Simone Hoermann, Ph.D., is a Psychologist in private practice in New York City. She specializes in providing psychotherapy for Personality Disorders, Anxiety, and Depression
A&E is airing a 60 minute reality TV show on people who have trouble with hoarding– the inability to discard personal possessions even if they appear to be only of limited value. Each episode follows two people with challenges and tells their stories.
The show illustrates the many problems that come along with hoarding: From difficulty walking around the home, to health risks, conflict with family members, threat of eviction, or fire hazards. Many hoarders are too ashamed to invite people to enter their home, ending up socially isolated and feeling overwhelmed, demoralized, and hopeless.
Protagonists are matched up with therapists and professional organizers to help them adress the issue, get organized, and get rid of the clutter. This poses tremendous emotional strain on the hoarder, who tends to react with intense feelings of loss, grief, anger, or anxiety. The show acknowledges that the home visit is usually just the beginning, though. In real life, clutter is often not the only thing a person is struggling with. Change is difficult, and maintaining the newfound order and clutter-free state is a challenge.
It so happens that the journal Clinical Psychology Review currently has an article in press in which several international experts on hoarding, including Alberto Pertusa, Randy Frost, and Gail Steketee, review the current state of the art on this issue. Let me summarize here for you a few of the major conclusions of their paper that may even surprise some regular viewers of the A&E show:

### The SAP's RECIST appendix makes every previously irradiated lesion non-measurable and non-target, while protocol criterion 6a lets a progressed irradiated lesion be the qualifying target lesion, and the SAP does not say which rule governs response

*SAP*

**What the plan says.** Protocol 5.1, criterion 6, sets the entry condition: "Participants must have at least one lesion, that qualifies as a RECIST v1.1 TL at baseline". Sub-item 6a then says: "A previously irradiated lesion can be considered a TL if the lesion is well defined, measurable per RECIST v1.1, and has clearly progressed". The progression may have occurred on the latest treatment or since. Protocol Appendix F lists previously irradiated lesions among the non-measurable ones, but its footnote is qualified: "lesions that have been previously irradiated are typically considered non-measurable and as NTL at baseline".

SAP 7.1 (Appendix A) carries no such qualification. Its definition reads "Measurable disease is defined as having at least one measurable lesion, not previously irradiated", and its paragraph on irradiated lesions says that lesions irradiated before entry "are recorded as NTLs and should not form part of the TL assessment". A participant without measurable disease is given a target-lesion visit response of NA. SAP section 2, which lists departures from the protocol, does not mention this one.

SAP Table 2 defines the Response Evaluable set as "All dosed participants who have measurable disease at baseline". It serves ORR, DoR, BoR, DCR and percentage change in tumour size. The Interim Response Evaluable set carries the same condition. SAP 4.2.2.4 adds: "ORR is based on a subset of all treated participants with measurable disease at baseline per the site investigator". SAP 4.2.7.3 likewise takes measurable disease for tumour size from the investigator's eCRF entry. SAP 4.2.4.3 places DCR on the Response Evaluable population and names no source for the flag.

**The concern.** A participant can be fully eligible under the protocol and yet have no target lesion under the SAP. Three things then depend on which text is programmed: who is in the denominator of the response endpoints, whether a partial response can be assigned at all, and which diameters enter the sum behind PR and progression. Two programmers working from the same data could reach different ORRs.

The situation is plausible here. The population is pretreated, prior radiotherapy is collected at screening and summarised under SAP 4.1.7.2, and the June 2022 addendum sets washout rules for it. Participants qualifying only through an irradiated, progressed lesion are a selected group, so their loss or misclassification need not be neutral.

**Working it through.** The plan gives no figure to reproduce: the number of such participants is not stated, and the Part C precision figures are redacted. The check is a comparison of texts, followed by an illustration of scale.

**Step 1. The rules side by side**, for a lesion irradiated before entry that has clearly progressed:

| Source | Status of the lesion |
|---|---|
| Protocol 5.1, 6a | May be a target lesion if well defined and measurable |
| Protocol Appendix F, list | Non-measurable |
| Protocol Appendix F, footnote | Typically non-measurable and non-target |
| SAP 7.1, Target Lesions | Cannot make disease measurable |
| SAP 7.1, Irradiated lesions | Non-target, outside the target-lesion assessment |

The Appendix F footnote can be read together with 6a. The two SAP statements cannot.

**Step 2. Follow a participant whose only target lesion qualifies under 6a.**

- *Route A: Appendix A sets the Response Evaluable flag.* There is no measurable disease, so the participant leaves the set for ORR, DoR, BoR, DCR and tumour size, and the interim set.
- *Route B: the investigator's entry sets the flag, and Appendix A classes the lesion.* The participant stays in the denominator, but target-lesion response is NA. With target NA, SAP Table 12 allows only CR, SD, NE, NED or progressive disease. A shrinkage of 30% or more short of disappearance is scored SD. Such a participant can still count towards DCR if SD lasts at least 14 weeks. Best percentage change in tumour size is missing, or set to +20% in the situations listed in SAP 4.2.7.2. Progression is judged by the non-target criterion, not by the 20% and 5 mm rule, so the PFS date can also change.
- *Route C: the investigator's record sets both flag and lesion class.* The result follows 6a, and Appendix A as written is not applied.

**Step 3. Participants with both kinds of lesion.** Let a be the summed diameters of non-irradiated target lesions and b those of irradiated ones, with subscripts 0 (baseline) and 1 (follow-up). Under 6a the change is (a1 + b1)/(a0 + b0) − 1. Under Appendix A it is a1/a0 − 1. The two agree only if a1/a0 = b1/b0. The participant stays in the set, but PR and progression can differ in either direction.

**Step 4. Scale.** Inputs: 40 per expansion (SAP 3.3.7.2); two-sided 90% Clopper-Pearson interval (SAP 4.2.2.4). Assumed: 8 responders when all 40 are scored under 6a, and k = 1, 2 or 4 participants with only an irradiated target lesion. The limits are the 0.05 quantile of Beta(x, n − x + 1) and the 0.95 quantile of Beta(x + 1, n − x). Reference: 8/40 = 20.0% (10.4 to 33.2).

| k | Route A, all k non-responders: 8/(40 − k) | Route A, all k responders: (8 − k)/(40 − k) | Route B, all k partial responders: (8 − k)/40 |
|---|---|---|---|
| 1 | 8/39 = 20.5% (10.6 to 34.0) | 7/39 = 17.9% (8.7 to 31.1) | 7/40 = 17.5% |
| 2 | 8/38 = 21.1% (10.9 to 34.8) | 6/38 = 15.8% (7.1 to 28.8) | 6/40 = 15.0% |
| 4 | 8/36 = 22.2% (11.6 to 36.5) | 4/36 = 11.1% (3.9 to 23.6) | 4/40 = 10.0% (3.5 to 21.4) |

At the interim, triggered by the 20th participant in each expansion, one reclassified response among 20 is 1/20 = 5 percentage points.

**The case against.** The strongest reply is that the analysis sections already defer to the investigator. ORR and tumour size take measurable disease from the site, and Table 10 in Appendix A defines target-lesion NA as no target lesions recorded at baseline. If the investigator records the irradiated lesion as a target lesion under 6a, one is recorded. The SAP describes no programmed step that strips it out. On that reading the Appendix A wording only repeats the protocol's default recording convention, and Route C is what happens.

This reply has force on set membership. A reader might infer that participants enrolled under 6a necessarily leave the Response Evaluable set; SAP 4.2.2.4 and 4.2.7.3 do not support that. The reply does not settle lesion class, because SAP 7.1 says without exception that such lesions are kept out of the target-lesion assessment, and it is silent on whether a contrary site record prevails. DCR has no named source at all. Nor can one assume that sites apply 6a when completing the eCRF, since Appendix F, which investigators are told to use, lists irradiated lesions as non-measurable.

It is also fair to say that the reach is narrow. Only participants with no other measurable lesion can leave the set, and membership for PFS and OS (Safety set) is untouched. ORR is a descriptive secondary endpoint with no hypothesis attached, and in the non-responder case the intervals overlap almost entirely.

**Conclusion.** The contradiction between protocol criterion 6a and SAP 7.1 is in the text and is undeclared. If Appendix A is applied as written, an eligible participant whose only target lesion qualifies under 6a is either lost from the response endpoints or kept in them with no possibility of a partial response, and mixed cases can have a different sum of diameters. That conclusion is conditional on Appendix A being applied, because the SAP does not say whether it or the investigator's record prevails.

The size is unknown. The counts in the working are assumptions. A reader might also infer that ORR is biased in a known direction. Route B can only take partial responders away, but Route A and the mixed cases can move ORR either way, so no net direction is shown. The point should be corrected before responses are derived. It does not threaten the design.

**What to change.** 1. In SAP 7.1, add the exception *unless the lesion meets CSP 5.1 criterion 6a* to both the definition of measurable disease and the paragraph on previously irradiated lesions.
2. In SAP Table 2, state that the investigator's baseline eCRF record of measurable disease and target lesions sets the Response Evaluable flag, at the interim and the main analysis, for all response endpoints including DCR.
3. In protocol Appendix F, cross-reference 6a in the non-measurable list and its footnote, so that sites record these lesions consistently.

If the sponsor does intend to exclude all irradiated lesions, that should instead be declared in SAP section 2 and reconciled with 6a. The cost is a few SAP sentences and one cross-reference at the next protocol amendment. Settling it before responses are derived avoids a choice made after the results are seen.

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– It’s common: Significant compulsive hoarding appears to occur in around 5% of the population.
– On its own: Hoarding has long been considered a part of Obsessive Compulsive Disorder and is also considered a symptom of Obsessive Compulsive Personality Disorder. Some people who have OCD and hoarding behaviors (in fact, about one-fourth of them) report having obsessions and compulsions around their hoarding (for instance, checking behaviors; fear that people can become contaminated if items are discarded; or mental rituals when discarding an item). However, after a thorough review of the literature, Pertusa and colleagues suggest that compulsive hoarding, while it commonly co-occurs with OCD and Personality Disorders, may be best classified as a concrete disorder with its own diagnostic criteria.
–Hoarders are spenders: There seems to be a relation between hoarding and impulse control problems: Hoarders like to acquire and collect things excessively, and have a hard time discarding items. Nearly 75% percent of hoarders engage in excessive buying and about 50% excessively acquire free things.
–Cluttered, not filthy: While the A&E show may present many people whose homes look unhygienic and flithy, research on the topic of squalor (domestic neglect and lack of personal hygiene) and hoarding is still scarce. Despite this scarcity, Pertusa and colleagues conclude that the great majority of hoarders do not exhibit self-neglect and squalor.
–In the family: The review references a study by Frost and Gross (1993), which found that 78% of people with compulsive hoarding reported having a first-degree family member who was also a hoarder.
–There’s hope: Frost and Steketee have developed a treatment manual that is based on Cognitive Behavior Therapy and includes office and in-home sessions, skills training such as organizing, problem solving, and decision making, and exposure to sorting, discarding, and not acquiring. The course of treatment takes about 26 sessions over 7-12 months, and it was tested on 14 hoarders. Ten of them completed treatment and showed significant decrease of their hoarding behavior.
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